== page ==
Tuesday's Top 5 Stories From Putin's War in Ukraine

Russia may be preparing a cyberattack on U.S. infrastructure. That’s the message President Biden delivered in a statement Monday in advance of his trip to Brussels later this week for a meeting with other NATO leaders. Deputy national security adviser Anne Neuberger emphasized that there is no evidence yet of a specific threat but that there is “preparatory activity” that indicates Russia may be going down that path.

The president took the occasion to warn U.S. companies of what may be coming and encouraged them to beef up their defenses against a cyberattack: “It’s part of Russia’s playbook. Today, my administration is reiterating those warnings based on evolving intelligence that the Russian Government is exploring options for potential cyberattacks.”

The war in Ukraine is pushing steel prices higher. Both Russia and Ukraine are among the world’s top 10 exporters of steel. Combined, the two countries trail only China. The European Union gets about 10% of its finished steel and about 60% of its rebar from the two countries.

Bloomberg’s Javier Blas wrote Tuesday morning that the price of rebar steel in the EU is up 150% since 2019 and that the price rose to a record €1,140 per metric ton last week.

The steelmaking blast furnaces in Mariupol are being destroyed by Russian forces and the rising costs of electricity used in newer electric-arc furnaces are constraining production in EU mills. Electric-arc furnaces are cleaner than blast furnaces, but use vast amounts of electricity, the price of which rose to €500 per megawatt-hour earlier this month. The average cost in the United States at the end of December was $71.60 per megawatt-hour.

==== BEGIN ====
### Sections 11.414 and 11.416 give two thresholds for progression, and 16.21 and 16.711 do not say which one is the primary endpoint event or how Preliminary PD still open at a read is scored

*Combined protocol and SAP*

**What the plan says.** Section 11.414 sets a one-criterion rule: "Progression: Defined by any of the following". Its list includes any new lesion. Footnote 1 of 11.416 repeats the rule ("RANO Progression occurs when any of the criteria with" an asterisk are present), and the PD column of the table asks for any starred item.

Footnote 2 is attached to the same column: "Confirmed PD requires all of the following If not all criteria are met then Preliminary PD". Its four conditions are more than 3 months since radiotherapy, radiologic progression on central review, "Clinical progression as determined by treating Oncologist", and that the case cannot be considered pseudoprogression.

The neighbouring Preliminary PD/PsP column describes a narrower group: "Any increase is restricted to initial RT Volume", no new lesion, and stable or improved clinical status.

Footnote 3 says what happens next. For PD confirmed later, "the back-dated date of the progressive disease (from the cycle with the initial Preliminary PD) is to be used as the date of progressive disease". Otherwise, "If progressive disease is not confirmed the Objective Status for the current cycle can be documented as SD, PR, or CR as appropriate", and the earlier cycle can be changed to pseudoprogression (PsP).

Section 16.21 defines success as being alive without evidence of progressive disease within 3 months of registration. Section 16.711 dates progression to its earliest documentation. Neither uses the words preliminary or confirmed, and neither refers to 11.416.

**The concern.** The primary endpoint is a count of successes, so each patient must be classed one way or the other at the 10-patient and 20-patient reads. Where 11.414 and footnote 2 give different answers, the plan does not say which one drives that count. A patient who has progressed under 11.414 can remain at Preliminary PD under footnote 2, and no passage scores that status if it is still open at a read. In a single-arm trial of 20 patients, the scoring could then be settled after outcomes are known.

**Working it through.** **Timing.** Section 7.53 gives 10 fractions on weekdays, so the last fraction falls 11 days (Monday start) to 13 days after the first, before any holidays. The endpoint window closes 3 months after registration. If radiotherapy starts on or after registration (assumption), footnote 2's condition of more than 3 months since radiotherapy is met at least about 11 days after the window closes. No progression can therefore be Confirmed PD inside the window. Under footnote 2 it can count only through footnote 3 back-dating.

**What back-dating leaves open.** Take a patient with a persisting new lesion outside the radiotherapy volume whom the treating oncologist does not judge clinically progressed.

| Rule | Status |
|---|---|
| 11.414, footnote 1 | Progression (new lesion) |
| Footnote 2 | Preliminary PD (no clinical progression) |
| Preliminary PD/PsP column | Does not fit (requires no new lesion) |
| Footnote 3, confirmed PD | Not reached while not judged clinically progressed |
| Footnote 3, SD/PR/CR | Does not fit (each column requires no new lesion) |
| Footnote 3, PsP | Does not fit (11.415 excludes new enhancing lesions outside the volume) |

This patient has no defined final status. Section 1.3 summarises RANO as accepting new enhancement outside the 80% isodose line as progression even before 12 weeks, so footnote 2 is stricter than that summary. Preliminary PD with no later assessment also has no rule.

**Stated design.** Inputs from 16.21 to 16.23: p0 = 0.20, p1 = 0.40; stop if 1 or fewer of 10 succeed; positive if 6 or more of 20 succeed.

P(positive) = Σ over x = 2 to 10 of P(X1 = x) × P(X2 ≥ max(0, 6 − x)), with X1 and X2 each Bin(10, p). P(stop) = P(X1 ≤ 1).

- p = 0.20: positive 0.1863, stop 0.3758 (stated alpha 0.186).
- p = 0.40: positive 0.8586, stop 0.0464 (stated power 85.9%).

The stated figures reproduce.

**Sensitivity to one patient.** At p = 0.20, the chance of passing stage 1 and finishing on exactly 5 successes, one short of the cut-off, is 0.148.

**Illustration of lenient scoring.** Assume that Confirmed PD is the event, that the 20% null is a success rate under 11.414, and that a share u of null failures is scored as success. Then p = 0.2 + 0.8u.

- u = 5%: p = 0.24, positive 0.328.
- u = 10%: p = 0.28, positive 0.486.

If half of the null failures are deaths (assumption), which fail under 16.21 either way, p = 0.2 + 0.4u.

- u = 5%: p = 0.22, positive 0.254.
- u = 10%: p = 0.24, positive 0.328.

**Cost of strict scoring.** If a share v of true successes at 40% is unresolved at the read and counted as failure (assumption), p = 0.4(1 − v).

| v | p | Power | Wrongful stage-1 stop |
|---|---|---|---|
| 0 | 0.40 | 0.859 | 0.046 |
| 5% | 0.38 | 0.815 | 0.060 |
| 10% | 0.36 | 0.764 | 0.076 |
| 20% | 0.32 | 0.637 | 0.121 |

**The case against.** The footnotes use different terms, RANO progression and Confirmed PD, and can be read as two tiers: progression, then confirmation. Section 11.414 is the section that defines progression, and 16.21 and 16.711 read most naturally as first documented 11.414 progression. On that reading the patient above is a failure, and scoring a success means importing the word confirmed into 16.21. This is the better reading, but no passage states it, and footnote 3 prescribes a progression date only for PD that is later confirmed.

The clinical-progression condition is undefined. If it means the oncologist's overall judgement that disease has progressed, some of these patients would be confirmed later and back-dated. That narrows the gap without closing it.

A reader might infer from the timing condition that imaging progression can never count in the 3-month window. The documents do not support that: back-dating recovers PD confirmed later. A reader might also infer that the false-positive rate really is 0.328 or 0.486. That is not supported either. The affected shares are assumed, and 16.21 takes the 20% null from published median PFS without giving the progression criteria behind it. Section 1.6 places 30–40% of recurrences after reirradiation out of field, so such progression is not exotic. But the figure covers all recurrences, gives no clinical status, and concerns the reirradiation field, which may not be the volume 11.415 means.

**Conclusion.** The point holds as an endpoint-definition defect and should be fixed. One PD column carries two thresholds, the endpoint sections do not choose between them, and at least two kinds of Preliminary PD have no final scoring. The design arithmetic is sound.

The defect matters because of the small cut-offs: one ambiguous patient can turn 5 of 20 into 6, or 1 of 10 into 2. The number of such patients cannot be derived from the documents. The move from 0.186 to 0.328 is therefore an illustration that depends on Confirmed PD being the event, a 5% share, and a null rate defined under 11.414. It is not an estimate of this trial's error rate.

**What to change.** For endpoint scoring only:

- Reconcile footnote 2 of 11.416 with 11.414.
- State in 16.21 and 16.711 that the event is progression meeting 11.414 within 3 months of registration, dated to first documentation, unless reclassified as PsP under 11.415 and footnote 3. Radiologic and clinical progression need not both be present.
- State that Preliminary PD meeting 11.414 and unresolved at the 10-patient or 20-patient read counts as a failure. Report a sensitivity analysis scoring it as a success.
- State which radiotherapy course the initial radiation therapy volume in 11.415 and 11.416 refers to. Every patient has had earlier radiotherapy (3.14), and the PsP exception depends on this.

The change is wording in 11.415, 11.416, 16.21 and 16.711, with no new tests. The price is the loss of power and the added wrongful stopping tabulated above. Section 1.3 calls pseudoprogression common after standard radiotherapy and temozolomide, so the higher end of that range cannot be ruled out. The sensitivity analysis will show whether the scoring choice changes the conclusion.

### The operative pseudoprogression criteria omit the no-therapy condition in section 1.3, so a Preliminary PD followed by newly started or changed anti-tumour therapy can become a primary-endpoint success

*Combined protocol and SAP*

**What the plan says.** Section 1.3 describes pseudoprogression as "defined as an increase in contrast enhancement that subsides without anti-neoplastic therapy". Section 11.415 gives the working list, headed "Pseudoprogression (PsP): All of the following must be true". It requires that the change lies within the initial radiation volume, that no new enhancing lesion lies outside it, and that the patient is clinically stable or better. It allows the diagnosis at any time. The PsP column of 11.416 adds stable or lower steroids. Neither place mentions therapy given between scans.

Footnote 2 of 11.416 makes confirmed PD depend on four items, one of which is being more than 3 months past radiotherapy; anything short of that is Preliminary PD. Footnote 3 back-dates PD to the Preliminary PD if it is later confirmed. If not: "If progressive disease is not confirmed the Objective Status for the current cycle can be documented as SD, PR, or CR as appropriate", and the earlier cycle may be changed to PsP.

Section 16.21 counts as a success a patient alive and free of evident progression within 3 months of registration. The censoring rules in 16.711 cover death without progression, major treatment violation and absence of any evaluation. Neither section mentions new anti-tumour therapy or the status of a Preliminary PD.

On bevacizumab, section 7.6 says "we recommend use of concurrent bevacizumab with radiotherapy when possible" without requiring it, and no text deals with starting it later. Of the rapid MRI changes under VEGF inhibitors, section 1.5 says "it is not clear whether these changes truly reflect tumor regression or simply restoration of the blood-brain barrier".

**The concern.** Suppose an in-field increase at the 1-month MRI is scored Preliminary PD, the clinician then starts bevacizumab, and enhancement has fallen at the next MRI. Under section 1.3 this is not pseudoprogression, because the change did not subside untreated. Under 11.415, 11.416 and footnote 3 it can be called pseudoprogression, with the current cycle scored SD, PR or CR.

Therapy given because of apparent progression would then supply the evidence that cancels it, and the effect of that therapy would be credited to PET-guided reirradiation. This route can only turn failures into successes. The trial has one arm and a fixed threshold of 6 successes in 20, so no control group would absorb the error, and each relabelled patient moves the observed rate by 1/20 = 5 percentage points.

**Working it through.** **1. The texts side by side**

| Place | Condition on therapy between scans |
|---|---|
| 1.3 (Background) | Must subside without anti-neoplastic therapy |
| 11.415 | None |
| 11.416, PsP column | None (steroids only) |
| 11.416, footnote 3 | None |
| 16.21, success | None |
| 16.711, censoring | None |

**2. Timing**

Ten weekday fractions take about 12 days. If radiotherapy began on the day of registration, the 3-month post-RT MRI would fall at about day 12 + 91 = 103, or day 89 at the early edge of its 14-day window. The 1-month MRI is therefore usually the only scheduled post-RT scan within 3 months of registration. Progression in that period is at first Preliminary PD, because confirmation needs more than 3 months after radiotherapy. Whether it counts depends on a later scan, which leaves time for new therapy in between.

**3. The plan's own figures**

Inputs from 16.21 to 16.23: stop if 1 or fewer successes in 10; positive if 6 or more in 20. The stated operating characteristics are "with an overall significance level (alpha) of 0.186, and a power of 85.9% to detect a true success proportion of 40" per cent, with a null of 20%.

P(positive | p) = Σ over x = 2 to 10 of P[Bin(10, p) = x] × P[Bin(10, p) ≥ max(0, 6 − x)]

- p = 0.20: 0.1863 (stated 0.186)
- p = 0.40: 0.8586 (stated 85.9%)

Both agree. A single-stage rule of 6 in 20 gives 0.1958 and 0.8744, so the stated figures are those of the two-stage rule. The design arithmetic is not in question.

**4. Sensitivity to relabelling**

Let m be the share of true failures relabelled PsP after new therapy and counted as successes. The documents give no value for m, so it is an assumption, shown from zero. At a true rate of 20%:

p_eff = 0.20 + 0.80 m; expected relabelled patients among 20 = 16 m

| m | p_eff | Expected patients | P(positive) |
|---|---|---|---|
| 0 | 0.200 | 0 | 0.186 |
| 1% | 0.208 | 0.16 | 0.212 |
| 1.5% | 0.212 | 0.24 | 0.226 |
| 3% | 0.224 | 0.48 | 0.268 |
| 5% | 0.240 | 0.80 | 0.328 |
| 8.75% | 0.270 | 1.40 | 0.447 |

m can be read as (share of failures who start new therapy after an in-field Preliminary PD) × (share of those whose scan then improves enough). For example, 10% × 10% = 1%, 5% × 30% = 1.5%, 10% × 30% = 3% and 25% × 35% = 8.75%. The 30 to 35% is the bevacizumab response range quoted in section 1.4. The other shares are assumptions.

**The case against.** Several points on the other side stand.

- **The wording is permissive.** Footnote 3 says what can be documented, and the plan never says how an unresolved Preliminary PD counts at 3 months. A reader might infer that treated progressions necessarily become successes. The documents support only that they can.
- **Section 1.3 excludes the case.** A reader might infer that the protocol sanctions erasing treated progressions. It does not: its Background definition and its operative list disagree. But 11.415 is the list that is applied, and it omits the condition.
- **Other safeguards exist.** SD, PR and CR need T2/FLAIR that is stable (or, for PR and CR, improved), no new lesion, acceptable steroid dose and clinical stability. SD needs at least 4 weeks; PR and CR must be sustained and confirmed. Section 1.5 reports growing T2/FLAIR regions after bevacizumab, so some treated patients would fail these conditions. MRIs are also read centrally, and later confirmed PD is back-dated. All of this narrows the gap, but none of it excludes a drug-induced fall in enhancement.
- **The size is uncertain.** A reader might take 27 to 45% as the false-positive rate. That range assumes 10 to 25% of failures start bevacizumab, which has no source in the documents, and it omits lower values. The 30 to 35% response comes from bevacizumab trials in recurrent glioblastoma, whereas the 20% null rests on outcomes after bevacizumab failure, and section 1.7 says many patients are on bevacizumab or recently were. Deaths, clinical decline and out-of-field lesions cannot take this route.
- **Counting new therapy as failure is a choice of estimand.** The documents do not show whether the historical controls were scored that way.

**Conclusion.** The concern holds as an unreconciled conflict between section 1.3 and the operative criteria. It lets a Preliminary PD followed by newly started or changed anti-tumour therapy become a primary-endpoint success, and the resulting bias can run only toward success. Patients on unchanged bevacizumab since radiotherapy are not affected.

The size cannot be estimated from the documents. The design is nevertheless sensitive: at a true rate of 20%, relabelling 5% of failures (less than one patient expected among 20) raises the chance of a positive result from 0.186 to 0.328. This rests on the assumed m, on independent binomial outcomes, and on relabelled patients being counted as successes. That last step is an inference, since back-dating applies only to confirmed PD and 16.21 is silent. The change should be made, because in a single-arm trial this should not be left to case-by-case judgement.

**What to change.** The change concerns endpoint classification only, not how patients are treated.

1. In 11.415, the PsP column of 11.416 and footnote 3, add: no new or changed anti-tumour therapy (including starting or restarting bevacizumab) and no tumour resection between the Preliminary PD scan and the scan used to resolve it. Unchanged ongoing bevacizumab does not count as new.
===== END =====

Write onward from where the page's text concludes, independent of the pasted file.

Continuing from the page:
High oil prices could force the United States back to adopt a softer tone toward Saudi Arabia than the one President Biden used during his campaign for the Oval Office. According to a Bloomberg report, the softening follows a long effort by administration staffers to convince the president that ignoring Saudi Crown Prince Mohammed bin Salman “was hampering U.S. foreign policy goals.”

Russia’s invasion of Ukraine has sent crude prices soaring, prices that will send U.S. voters to the polls in November thinking that Biden and the Democrats are responsible for the high prices.

In the battle for Mariupol, Ukrainian forces continue to beat back Russian efforts to occupy the city. Here’s Tuesday’s update from the U.K.’s ministry of defense:

Since Russia’s invasion began on February 24, the value of bitcoin has risen by about 6.3%. That may be enough to convince Ray Dalio’s Bridgewater Associates to invest in crypto. A Bridgewater spokesperson said the hedge fund does not comment on its positions but that it is “actively” researching crypto while “not currently planning to invest in crypto.” According to a report at CoinDesk, sources say Bridgewater will not invest directly in crypto assets but would invest in related digital assets like blockchain technology, payment systems for cryptocurrencies and stablecoins.

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